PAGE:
“Scuba diving is just a whole new world,” said Aaron Olson, owner of Mick’s Scuba. “You’re with a group of people, and yet you’re not. All you can hear is you — your breathing, your bubbles. You can see walleye and northern in the lake near your house, or vast expanses of yellow-green coral and tropical fish in the Caribbean. But no matter what, you’re amazed every time you go out.”

Aaron’s career in scuba diving has come full circle. He first dove while enrolled at NDSU, and he now teaches courses to the school’s students. An enthusiast after his very first class, Aaron soon explored countless lakes and rivers throughout the area, became open water certified, and earned his instructor’s license. A dyed-in-the-wool diver like Aaron could not have passed on a chance to buy Mick’s Scuba when the shop’s previous owner was ready for a change of scenery.

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“We’re a PADI Five Star Dive Center,” said Aaron. “That means we teach everything up to instructor level, so we can train anyone how to dive with confidence. We have a full classroom and utilize swimming pools around the area for practice. Our wide variety of instructors also offer open water classes, advanced classes, rescue classes, and first aid and CPR training.

“Some people come to us because they tried diving at a resort and loved it. Others have never dove before and want another way to enjoy getting out on the water. Either way, most of them will become lifelong divers. Watch someone take their first breath underwater, and when their eyes light up you can tell right away they’ll be diving for good.

“People often ask me if they have to get certified to dive. Diving without knowing what you’re doing gets real dangerous real fast, though. The deeper you go, the more air you use up in your tank — a big problem if you’re not trained properly. You should definitely learn about compressed air before you decide to dive. And if you’re going diving with your buddy, it’s important to know how to help him in case something goes wrong.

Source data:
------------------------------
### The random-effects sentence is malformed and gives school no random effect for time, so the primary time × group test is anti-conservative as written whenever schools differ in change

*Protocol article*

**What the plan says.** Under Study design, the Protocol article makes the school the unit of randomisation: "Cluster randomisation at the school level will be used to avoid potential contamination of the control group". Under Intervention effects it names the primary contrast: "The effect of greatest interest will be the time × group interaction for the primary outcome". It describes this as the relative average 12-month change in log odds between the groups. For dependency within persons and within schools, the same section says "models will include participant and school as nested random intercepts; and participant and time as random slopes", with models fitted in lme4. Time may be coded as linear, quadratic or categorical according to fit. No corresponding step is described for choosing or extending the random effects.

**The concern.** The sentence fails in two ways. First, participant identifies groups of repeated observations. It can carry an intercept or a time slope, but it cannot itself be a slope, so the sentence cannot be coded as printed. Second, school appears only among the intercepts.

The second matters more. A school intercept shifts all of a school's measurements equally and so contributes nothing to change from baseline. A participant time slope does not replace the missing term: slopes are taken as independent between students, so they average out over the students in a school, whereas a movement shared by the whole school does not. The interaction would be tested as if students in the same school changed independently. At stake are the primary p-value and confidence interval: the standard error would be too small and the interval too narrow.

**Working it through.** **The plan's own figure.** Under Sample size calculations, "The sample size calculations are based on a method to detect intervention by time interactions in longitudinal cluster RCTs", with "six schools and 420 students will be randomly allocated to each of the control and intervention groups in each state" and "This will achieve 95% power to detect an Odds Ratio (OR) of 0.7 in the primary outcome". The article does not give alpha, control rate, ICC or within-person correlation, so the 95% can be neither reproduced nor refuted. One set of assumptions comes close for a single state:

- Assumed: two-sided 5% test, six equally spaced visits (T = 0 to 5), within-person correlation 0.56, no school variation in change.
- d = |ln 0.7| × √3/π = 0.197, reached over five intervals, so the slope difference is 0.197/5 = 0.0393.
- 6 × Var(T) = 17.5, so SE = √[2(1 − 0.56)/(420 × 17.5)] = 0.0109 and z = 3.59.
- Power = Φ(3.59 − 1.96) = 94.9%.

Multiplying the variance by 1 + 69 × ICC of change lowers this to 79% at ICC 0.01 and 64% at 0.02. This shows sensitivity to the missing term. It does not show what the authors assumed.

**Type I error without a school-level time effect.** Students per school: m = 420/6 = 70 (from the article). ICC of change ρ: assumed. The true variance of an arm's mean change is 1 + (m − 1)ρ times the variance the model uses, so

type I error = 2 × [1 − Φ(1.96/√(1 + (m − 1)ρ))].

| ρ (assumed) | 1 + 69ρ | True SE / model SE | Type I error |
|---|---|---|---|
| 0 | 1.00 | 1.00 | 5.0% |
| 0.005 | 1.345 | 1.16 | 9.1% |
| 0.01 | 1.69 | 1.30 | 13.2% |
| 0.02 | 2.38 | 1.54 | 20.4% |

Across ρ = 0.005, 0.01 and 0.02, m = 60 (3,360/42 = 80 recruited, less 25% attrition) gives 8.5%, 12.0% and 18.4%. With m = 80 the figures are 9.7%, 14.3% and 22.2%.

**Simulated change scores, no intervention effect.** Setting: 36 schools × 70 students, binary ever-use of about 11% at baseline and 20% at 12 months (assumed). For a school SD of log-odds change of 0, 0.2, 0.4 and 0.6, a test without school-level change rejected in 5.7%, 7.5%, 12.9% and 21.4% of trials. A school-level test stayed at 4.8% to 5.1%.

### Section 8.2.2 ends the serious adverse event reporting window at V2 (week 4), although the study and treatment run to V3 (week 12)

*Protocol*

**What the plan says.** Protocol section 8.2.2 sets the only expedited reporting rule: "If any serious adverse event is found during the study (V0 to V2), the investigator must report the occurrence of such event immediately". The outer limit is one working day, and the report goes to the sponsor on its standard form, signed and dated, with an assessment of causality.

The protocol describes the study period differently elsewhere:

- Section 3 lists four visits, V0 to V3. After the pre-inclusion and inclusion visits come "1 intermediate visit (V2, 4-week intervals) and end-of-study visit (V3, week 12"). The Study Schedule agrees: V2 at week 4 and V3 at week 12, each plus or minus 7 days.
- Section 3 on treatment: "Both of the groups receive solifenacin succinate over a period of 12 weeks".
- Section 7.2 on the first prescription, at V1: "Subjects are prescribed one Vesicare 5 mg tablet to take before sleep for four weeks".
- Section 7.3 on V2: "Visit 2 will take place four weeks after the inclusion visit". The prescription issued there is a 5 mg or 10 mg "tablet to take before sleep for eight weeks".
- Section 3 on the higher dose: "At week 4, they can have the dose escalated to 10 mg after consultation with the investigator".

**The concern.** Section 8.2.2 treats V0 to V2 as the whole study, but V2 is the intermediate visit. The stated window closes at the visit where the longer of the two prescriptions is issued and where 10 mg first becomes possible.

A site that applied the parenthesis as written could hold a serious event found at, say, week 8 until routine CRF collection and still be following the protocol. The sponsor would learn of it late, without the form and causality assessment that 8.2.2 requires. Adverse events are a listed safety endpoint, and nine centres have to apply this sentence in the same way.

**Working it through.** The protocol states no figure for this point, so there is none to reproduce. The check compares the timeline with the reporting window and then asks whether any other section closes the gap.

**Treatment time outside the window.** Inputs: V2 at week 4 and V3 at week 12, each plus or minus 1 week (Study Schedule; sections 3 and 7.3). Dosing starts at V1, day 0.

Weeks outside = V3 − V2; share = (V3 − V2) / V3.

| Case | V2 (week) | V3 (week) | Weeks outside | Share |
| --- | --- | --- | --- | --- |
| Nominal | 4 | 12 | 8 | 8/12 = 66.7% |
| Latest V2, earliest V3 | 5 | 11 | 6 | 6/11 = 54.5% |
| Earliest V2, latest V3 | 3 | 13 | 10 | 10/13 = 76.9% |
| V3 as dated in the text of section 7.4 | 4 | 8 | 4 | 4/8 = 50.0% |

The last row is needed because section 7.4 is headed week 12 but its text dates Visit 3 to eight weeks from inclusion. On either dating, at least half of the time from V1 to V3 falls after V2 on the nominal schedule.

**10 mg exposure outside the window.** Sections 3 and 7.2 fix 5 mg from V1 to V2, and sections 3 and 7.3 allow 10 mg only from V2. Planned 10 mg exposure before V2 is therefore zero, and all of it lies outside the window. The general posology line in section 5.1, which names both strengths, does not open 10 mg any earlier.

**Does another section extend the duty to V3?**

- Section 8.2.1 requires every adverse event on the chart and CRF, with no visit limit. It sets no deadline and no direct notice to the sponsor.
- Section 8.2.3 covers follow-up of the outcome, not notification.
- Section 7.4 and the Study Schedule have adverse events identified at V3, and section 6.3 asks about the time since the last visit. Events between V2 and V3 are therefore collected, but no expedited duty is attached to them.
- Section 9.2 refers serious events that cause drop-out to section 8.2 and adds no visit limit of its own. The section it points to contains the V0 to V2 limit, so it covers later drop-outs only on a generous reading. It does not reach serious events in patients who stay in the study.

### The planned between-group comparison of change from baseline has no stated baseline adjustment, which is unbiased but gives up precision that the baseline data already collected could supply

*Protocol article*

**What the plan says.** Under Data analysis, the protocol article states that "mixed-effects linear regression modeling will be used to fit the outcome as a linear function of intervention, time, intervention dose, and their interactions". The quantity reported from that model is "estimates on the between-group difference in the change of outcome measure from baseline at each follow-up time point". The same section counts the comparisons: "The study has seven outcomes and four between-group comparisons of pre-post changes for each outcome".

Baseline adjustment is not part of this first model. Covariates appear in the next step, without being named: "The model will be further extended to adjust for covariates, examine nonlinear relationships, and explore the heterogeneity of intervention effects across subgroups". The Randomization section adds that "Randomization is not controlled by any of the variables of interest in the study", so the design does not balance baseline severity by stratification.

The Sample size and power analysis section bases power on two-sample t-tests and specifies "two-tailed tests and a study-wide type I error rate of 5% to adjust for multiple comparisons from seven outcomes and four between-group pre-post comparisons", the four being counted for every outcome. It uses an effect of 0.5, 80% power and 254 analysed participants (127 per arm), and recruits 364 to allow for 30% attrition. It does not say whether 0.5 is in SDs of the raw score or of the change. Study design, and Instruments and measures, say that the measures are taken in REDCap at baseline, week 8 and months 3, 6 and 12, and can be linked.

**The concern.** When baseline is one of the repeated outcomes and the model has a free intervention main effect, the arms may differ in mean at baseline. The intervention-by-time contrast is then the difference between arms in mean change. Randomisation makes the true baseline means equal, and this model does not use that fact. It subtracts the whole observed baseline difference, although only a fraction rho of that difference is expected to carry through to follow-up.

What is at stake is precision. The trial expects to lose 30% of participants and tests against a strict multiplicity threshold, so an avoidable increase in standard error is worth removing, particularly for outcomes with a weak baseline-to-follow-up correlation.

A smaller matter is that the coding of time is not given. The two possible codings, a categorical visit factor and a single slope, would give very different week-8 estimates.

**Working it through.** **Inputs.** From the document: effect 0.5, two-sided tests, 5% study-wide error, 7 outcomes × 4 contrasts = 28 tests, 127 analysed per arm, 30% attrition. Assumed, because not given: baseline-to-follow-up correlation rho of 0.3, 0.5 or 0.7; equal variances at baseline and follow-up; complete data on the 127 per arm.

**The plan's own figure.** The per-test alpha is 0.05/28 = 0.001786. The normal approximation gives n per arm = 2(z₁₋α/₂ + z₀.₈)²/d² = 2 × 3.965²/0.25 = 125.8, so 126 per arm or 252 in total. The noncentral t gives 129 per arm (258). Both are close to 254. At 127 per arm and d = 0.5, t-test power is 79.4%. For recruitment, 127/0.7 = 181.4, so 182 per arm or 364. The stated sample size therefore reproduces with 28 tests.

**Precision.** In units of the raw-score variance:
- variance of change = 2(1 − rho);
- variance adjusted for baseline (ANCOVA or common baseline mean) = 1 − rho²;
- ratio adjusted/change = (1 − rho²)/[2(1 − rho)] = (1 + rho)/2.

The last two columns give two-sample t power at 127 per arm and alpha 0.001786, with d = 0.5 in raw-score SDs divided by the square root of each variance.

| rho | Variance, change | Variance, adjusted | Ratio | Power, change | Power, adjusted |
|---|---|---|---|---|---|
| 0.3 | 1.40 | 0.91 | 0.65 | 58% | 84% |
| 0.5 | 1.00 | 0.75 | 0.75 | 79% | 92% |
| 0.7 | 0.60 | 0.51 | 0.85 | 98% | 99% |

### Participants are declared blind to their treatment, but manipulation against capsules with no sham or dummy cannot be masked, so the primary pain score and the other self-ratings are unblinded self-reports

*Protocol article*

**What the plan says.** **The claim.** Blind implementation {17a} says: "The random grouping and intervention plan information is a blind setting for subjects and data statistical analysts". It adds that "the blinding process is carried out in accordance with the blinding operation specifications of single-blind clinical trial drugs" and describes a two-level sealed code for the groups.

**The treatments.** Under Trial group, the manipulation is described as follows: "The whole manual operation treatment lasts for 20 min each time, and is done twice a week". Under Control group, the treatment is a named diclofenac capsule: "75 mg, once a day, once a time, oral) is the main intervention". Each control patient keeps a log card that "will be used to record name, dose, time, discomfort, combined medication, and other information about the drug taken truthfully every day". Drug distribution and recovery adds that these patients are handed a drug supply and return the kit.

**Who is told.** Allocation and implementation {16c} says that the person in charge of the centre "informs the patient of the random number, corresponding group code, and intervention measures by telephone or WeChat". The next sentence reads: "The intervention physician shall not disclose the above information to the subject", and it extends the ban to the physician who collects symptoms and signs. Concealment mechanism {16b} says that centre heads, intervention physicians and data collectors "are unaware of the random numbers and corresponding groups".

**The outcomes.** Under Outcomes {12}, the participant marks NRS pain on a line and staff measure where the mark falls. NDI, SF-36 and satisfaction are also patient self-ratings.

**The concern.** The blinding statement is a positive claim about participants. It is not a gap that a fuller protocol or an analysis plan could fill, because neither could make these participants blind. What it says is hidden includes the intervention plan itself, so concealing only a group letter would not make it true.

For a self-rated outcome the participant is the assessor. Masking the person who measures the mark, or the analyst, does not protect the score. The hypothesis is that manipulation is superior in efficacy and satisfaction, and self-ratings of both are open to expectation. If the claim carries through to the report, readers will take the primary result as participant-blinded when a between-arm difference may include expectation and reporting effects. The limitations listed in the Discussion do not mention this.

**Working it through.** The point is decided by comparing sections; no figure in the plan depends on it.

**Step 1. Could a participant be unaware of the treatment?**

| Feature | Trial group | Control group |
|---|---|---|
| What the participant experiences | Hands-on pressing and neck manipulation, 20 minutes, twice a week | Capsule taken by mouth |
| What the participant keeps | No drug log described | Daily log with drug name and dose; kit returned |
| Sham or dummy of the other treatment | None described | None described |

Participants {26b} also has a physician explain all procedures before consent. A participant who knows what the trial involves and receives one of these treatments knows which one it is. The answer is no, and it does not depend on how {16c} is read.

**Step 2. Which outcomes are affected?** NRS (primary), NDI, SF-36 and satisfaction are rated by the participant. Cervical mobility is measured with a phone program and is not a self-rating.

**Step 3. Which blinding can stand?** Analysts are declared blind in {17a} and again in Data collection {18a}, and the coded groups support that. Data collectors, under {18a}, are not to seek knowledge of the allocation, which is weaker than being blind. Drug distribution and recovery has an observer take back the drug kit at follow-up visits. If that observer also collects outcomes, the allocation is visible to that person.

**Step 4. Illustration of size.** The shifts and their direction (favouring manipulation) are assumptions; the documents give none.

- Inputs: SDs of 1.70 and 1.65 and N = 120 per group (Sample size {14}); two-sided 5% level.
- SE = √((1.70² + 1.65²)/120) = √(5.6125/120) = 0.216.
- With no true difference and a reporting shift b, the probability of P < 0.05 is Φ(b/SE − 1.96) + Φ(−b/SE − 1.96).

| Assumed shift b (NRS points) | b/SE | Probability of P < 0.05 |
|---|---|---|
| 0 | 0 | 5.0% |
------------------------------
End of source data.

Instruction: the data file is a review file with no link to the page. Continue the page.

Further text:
“Diving in caves is extra dangerous — that’s not for everybody. You can get into black water where you can’t see, and even if you’re four feet deep you may have to swim a long way to the surface. Your whole life rides on the little line you string out behind you. Cave diving is highly technical and takes a whole lot of training before you can do it well, but the reward is even more new worlds to explore.

“Of course, we’re not going to tell a first-time diver that it’s all doom and gloom! We teach you how to conserve your air, watch your gauges, and keep track of your diving companions so you can all come up safe and sound with plenty of leftover air in your tanks.

“Minnesota and North Dakota have great diving, but we also conduct trips to new and exotic destinations every year. Last winter we went to Cozumel in Mexico, a popular diving spot with giant sea turtles, beautiful fish, and real shipwrecks. The reefs are spectacular, full of colorful fish that seek out cover.”

Mick’s isn’t just where you learn how to scuba dive. It’s also where you get geared up to explore new worlds, with a selection of wetsuits, masks, tanks, regulators, and more. They also offer the technical equipment that search and rescue teams use, such as full face masks that let divers talk back and forth to each other.

Mick’s Scuba is located at 1301 1st Ave N, unit #6 in Moorhead. For more info about the Fargo-Moorhead area’s local dive shop, please visit micksscuba.com.

 

By David Scheller